Furthermore, because defendants' use of the driveway was initially permissive in nature, 'it was incumbent upon [defendants] to show the assertion of a hostile right which is made known to the property owner...'. Defendants failed to present proof of any act on their part that would provide notice to plaintiff of a hostile claim of right to use plaintiff's portion of the driveway. We reject the contention of defendants that the element of adverse use may be presumed by the parties' reciprocal use of the driveway. Although the adverse use requirement needed to establish a prescriptive easement may be inferred from reciprocal use of a driveway located along a common boundary line... defendants failed to establish that the driveway in question was used in a reciprocal adverse manner by the parties... While defendants had a need to use plaintiff's portion of the driveway, plaintiff had no similar need to use defendants' portion of the driveway. Thus, this is not a true reciprocity case but rather a case of 'mere permissive use over the land of another [that] will never ripen into an easement...
Because plaintiff in its motion sought, inter alia, a declaratory judgment, the court should have declared the rights of the parties... We modify the judgment, therefore, by granting judgment in favor of plaintiff declaring that plaintiff has the exclusive right to own, use and possess the 24 1/2 feet of the Bailey Avenue driveway located on its property."


A recently decided case, Mortgage Bankers Corp. v. Nations Title Insurance of New York, Inc. (Appellate Division, Second Department, decided August 15, 2000) has, in a brief decision, defined the limits of title coverage once again and denied an insured's claim of damages caused by its own over-appraisal of the property insured. The Court in Mortgage Bankers Corp. summarized the applicable title insurance law as follows:

"The plaintiff asserts that the defendant, a title insurance company, failed to perform its obligations under a title insurance policy that the plaintiff obtained from it in connection with a mortgage loan given by the plaintiff to an individual who falsely represented his identity. The loan went into default, and the plaintiff successfully foreclosed and purchased the property at the foreclosure sale. In attempting to sell the property, the plaintiff discovered that it had been over-appraised and was worth significantly less than the amount of its loan. After the second cause of action was dismissed, the defendant moved for summary judgment dismissing the first cause of action asserted in the complaint, which was to recover damages for breach of contract. The Supreme Court denied the motion, and we reverse.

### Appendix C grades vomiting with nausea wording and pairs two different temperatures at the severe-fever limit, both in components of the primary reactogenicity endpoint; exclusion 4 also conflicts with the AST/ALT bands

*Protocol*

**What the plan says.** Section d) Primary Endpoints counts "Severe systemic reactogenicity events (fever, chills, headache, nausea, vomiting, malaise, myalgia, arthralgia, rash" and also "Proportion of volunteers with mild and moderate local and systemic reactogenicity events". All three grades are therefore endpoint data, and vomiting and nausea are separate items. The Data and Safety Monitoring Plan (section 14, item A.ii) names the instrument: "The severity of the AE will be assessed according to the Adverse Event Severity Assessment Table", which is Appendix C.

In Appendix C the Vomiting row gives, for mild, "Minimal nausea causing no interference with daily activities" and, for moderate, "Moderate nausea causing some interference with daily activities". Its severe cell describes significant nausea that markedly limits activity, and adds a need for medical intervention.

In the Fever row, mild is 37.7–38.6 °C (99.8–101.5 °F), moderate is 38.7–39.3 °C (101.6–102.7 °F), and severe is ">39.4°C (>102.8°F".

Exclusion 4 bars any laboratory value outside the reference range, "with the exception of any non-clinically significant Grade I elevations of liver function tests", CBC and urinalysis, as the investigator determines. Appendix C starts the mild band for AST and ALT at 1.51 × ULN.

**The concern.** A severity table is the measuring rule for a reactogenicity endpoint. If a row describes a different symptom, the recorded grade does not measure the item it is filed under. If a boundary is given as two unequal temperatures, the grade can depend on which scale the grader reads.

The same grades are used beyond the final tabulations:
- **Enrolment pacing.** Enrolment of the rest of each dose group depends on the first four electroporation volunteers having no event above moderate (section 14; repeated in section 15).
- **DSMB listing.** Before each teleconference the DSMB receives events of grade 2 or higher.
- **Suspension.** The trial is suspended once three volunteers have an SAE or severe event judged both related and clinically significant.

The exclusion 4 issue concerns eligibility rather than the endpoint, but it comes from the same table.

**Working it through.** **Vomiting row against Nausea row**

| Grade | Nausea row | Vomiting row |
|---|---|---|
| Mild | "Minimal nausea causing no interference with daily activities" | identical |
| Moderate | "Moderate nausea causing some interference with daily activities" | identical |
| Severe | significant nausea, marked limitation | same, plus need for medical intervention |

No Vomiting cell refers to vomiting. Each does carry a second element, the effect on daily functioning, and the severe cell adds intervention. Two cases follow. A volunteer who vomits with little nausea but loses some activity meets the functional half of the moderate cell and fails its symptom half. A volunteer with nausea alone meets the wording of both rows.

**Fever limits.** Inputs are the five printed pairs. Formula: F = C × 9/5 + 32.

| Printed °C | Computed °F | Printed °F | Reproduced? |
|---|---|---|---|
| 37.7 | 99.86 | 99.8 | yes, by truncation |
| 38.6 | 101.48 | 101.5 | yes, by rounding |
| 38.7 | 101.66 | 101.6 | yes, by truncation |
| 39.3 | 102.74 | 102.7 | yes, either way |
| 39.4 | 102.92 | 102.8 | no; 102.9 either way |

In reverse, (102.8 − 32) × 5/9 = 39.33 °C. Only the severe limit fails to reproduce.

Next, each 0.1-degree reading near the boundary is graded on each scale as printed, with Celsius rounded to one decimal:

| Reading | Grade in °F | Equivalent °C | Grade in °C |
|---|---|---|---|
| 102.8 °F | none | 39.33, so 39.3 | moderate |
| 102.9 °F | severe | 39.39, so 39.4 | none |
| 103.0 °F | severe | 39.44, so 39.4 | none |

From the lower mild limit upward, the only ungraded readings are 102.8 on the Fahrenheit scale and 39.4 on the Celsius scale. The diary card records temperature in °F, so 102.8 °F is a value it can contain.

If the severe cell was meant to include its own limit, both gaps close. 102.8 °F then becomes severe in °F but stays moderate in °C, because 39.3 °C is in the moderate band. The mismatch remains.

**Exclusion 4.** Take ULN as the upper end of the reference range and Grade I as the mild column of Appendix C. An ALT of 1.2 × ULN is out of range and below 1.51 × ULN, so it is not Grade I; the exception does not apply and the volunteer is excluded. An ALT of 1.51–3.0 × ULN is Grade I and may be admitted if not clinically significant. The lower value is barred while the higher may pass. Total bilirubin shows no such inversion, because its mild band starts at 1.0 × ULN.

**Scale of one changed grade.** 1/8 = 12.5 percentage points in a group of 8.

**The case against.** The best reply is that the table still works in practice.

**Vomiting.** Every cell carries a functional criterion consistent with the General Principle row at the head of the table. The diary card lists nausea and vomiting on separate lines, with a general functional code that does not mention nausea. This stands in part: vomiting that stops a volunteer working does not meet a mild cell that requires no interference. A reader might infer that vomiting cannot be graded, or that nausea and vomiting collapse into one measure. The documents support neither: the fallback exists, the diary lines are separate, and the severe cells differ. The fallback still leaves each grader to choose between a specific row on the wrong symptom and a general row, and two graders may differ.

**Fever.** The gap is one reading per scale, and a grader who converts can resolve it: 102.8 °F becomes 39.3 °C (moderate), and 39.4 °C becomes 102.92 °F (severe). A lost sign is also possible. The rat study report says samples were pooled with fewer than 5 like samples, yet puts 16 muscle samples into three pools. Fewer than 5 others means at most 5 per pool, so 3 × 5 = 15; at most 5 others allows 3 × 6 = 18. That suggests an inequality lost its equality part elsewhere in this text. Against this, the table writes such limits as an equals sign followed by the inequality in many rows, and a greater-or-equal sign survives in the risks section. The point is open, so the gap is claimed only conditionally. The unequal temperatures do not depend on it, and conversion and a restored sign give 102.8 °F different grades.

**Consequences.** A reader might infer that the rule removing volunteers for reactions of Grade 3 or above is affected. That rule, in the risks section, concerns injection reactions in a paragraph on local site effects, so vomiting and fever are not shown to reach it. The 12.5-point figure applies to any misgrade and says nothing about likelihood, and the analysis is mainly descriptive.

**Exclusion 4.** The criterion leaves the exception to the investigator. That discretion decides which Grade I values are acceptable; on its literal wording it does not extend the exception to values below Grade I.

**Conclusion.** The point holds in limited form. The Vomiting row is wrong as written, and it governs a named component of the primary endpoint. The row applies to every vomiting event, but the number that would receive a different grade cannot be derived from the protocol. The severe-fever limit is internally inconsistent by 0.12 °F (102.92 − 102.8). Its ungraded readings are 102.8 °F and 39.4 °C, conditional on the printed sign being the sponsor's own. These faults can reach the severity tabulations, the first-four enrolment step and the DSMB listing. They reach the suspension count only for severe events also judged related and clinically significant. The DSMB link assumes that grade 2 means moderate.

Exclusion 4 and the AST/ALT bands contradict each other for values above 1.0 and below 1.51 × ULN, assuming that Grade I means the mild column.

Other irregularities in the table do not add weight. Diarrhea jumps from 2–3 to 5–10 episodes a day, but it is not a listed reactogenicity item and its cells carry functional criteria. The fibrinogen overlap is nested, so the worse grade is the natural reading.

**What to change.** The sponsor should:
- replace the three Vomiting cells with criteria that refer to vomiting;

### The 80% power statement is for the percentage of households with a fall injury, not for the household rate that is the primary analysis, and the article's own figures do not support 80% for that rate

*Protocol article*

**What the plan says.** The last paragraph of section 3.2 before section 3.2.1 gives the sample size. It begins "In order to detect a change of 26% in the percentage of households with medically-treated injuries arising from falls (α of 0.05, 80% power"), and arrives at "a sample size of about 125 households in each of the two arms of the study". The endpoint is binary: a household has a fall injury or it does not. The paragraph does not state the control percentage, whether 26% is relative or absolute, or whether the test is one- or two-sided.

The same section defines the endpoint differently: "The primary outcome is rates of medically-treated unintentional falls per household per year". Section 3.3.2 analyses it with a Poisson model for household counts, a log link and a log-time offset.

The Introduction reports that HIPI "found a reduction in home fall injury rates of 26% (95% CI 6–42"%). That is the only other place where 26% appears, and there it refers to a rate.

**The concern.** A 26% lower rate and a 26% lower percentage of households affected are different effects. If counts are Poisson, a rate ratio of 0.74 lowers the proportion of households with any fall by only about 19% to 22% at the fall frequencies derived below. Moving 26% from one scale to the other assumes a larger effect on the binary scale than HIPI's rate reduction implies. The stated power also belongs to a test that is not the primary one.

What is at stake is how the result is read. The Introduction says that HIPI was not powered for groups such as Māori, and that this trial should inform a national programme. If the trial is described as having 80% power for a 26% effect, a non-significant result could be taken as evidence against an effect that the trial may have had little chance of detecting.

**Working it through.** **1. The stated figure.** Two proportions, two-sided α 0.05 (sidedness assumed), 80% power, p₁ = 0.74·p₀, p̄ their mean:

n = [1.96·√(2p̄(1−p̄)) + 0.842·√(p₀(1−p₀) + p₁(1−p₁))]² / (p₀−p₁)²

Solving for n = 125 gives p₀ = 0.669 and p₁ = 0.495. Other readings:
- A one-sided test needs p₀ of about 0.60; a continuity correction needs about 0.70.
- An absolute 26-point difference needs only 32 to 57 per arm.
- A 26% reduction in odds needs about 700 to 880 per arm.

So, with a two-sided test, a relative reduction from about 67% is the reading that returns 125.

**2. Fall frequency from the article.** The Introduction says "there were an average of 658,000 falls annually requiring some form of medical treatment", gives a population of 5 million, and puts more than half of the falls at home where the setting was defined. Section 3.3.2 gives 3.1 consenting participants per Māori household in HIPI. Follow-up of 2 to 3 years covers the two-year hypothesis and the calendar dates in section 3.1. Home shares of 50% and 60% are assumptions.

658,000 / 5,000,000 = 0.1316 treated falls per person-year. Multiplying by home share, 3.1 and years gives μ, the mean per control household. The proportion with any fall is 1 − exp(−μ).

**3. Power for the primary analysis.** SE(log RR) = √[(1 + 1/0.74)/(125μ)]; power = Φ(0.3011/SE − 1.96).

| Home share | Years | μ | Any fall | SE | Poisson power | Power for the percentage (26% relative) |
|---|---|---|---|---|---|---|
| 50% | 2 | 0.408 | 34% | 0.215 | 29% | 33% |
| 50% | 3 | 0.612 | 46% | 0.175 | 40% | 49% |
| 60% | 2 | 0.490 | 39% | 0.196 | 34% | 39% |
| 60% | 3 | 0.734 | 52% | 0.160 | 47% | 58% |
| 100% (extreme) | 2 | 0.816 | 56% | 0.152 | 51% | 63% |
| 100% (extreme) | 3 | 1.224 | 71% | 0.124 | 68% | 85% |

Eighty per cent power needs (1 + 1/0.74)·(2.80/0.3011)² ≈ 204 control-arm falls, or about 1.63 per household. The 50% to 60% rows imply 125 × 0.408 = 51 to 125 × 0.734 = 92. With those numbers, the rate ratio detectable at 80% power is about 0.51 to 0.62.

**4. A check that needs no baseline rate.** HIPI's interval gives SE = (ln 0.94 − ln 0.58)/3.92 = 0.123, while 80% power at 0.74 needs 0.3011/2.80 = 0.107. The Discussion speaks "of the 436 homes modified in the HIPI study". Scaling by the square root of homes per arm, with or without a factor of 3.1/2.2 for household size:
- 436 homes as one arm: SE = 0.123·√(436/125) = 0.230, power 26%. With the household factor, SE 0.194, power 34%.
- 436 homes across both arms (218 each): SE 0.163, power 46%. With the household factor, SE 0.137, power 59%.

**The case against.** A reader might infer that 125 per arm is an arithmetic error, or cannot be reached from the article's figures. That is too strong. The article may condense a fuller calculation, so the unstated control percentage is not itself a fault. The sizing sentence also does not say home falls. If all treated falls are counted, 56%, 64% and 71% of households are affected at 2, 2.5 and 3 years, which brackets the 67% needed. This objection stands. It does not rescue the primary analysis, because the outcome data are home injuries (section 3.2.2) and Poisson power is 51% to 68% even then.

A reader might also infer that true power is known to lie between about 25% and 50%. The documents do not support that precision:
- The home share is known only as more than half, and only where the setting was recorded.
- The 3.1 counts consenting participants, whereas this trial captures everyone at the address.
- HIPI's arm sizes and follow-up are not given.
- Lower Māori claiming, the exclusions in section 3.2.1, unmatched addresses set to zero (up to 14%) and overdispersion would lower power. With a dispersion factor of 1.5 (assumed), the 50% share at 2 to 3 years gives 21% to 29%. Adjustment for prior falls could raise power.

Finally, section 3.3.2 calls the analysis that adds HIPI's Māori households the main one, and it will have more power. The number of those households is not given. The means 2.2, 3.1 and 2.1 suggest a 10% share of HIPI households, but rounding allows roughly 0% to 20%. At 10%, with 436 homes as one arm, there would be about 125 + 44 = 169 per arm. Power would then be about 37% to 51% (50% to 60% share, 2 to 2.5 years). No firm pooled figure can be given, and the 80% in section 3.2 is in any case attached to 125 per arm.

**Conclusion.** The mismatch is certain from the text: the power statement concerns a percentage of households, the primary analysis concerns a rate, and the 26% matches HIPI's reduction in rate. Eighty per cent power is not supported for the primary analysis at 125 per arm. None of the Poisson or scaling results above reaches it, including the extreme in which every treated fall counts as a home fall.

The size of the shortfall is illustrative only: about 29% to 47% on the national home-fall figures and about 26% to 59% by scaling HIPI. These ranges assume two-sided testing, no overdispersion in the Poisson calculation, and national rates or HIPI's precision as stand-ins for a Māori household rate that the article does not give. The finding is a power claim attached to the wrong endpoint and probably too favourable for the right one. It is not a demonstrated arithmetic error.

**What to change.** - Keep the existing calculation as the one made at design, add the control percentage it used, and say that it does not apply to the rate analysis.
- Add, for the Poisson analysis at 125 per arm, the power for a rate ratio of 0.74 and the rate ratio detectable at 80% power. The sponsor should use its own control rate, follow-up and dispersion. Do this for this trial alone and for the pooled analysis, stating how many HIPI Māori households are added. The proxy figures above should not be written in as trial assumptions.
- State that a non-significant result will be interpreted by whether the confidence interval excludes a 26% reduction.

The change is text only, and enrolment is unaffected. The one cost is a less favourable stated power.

It is well settled that '[a] title insurer's obligation to indemnify is defined by the policy itself and limited to the loss in value of the title as a result of title defects against which the policy insures' (Citibank v. Chicago Tit. Ins. Co. of New York, 214 A.D. 2d 212, 221). '[A] policy of title insurance is a contract by which the title insurer agrees to indemnify its insured for loss occasioned by a defect in title' (Smirlock Realty Corp. v. Title Guar. Co., 52 N.Y. 2d 179, 188; see, Insurance Law § 6401 Ins.). 'Such a policy entitles the insured to indemnity only to the extent that its security is impaired and to the extent of the resulting loss which it sustains' (Diversified Mtge. Investors v. U.S. Life Tit. Inc. Co., 544 F. 2d 571, 574, n 2; see, Halfmoon Professional Offs. v. American Tit. Ins. Co., 235 A.D. 2d 801).
Contrary to the plaintiff's contention, inasmuch as a valid title was transferred, and it received a valid and enforceable first mortgage lien on the property, as evidenced by its ability to successfully foreclose, the defendant satisfied its obligations under the policy (see, Citibank v. Chicago Tit. Ins. Co., supra, at 222)."